Skip to Content

UK Edition. Click here for US version.

REPRAPOG 62.5 MG/25 MG FILM-COATED TABLETS

Active substance(s): ATOVAQUONE / PROGUANIL HYDROCHLORIDE

View full screen / Print PDF » Download PDF ⇩
Transcript
Package leaflet: Information for the user

SZ00000LT000

Reprapog 62.5 mg/25 mg Film-coated Tablets

atovaquone/proguanil hydrochloride

Read all of this leaflet carefully before you start taking this medicine, because it contains important information for you.
• Keep this leaflet. You may need to read it again.
• If you have any further questions, ask your doctor or pharmacist.
• This medicine has been prescribed for you only. Do not pass it on to others. It may harm them, even if their signs of illness are the same as
yours.
• If you get any side effects, talk to your doctor or pharmacist. This includes any possible side effects not listed in this leaflet. See section 4.
What is in this leaflet
1. What Reprapog is and what it is used for
2. What you need to know before you give Reprapog
3. How to give Reprapog
4. Possible side effects
5. How to store Reprapog
6. Contents of the pack and other information

1

Other medicines and Reprapog
Tell your doctor or pharmacist if your child is taking, has recently taken
or might take any other medicine.

What Reprapog is and what it is used for

Some medicines can affect the way Reprapog works, or Reprapog itself
can strengthen or weaken the effectiveness of other medicines taken at
the same time. These include:
• metoclopramide, used to treat nausea and vomiting
• the antibiotics, tetracycline, rifampicin and rifabutin
• efavirenz, indinavir or certain other highly active
protease-inhibitors used to treat HIV
• warfarin and other medicines that stop blood clotting
• etoposide used to treat cancer.

Reprapog belongs to a group of medicines called antimalarials. It
contains two active ingredients, atovaquone and proguanil
hydrochloride.

Reprapog has two uses:
• to prevent malaria (for children and adults weighing between 11 kg
and 40 kg)
• to treat malaria (for children weighing between 5 kg and 11 kg).

Tell your doctor if your child is taking any of these. Your doctor may
decide that Reprapog isnʼt suitable for them, or that they need extra
check ups while taking it.

Although this medicine is usually used for children and teenagers, it can
be prescribed for adults weighing less than 40 kg.
Malaria is spread by the bite of an infected mosquito, which passes the
malaria parasite (Plasmodium falciparum) into the bloodstream.
Reprapog prevents malaria by killing this parasite. For people who are
already infected with malaria, Reprapog also kills these parasites.

Remember to tell your doctor if your child starts taking any other
medicines while theyʼre taking Reprapog.

Pregnancy, breast-feeding and fertility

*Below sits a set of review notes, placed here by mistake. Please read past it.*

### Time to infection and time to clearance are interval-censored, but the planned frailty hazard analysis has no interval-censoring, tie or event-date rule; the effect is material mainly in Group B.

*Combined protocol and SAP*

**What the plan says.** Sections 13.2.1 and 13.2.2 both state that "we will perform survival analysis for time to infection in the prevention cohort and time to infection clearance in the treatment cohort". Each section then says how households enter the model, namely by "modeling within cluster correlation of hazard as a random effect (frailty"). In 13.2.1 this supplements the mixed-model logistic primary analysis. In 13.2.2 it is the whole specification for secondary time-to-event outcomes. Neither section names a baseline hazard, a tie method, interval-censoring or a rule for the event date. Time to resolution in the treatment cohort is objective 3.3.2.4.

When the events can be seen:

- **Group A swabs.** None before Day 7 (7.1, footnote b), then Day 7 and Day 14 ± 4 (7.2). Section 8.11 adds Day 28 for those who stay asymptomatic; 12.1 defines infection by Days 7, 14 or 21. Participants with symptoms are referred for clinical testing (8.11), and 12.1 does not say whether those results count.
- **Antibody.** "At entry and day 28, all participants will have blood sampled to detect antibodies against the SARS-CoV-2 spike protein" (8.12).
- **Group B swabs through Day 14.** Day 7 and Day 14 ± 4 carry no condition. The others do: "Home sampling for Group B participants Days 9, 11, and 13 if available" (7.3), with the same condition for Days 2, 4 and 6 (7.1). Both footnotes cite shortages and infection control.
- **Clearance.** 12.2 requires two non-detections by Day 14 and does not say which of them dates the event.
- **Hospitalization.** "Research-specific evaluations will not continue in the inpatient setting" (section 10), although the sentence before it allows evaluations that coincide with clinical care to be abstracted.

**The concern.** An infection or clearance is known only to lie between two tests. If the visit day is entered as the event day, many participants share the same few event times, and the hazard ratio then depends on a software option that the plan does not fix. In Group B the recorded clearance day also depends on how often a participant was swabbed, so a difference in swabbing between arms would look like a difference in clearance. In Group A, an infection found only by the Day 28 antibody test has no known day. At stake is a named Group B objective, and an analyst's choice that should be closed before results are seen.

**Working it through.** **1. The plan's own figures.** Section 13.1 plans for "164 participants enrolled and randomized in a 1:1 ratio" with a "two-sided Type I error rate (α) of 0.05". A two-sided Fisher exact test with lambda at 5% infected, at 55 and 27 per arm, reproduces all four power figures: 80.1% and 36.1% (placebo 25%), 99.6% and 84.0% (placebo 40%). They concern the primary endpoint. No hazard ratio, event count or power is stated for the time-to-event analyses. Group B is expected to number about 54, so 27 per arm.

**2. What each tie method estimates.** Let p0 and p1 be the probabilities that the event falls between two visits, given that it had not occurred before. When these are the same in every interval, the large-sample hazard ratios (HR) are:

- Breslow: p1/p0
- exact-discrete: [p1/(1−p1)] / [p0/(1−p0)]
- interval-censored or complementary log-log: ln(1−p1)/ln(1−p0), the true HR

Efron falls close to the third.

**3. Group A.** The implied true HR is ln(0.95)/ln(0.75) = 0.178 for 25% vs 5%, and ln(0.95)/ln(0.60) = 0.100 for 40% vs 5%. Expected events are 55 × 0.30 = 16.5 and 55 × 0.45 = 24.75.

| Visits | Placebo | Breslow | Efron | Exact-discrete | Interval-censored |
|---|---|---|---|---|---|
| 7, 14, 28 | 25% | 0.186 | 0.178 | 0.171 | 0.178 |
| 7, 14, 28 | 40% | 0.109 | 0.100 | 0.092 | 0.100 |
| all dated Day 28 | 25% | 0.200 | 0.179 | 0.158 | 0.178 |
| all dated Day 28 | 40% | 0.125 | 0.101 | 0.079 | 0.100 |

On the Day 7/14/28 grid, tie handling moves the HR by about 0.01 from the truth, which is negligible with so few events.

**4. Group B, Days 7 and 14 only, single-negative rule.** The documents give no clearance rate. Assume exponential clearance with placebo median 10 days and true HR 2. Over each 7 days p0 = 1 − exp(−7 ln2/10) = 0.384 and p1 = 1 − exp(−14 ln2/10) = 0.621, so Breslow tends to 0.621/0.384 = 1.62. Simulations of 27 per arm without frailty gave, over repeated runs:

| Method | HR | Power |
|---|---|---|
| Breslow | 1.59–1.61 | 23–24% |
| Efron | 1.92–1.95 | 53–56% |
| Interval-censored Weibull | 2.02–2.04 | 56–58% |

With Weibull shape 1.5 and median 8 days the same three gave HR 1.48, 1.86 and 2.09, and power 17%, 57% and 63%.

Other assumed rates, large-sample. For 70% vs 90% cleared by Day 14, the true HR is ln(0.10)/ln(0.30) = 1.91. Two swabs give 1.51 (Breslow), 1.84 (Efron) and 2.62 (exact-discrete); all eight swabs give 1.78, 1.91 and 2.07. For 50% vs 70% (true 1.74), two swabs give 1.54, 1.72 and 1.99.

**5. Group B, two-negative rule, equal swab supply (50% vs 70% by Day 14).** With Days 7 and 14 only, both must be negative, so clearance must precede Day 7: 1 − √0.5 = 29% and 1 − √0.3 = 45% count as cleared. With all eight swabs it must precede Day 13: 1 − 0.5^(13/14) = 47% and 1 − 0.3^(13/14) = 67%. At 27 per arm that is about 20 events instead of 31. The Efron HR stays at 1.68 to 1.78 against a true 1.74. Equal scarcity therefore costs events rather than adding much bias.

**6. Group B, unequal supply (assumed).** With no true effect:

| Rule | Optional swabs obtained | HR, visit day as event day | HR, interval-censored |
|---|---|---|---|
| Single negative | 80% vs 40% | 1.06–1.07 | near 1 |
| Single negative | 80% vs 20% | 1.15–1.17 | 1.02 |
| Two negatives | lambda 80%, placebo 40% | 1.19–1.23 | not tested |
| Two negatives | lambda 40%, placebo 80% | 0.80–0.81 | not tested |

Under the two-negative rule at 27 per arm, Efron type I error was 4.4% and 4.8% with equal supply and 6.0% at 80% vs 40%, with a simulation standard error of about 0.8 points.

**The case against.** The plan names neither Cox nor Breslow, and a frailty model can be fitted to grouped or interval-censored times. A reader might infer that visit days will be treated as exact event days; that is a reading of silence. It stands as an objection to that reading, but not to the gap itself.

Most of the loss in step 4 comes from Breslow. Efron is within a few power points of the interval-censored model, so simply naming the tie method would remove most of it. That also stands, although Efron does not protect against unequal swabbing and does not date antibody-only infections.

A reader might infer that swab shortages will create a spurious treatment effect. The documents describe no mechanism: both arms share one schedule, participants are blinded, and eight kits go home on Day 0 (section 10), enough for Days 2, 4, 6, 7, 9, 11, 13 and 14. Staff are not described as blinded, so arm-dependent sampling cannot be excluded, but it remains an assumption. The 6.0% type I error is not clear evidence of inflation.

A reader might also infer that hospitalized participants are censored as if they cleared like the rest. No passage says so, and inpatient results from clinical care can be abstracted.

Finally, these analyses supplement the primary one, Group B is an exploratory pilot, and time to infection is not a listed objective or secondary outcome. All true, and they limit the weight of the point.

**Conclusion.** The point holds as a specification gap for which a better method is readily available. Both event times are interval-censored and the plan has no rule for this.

If you or your child is pregnant or breast-feeding, think they may be
pregnant or are planning to have a baby, ask your doctor for advice
before taking this medicine.

Protect your child from catching malaria
People of any age can get malaria. It is a serious disease, but is
preventable.

If you or your child is pregnant, do not take this medicine unless your
doctor recommends it.

As well as taking Reprapog, it is very important that you also take steps
to avoid being bitten by mosquitoes.
• Use insect repellent on exposed areas of the skin
• Wear light coloured clothing that covers most of the body, especially
after sunset as this is the time when mosquitoes are most active
• Sleep in a screened room or under a mosquito net impregnated with
insecticide
• Close windows and doors at sunset, if they are not screened
• Consider using an insecticide (mats, spray, plug-ins) to clear a room
of insects or to deter mosquitoes from entering the room.

Do not breast-feed while taking Reprapog, as the ingredients may pass
into breast milk and may harm your baby.

In animal studies the active ingredients atovaquone and proguanil have
shown no effects on fertility.

Driving and using machines
This medicine is not expected to affect your ability to drive or use
machinery.

3

If you need further advice, talk to your doctor or pharmacist.

It is still possible to get malaria after taking the necessary precautions.
Some types of malaria infection take a long time to cause symptoms, so
the illness may not start until several days, weeks or even months after
returning from abroad.

Always give this medicine exactly as your doctor has told you. Check
with your doctor or pharmacist if you are not sure.

See a doctor immediately if your child gets symptoms after returning
from abroad, such as high temperature, headache, shivering and
tiredness.

2

How to give Reprapog

To prevent malaria
The recommended dose depends on the body weight: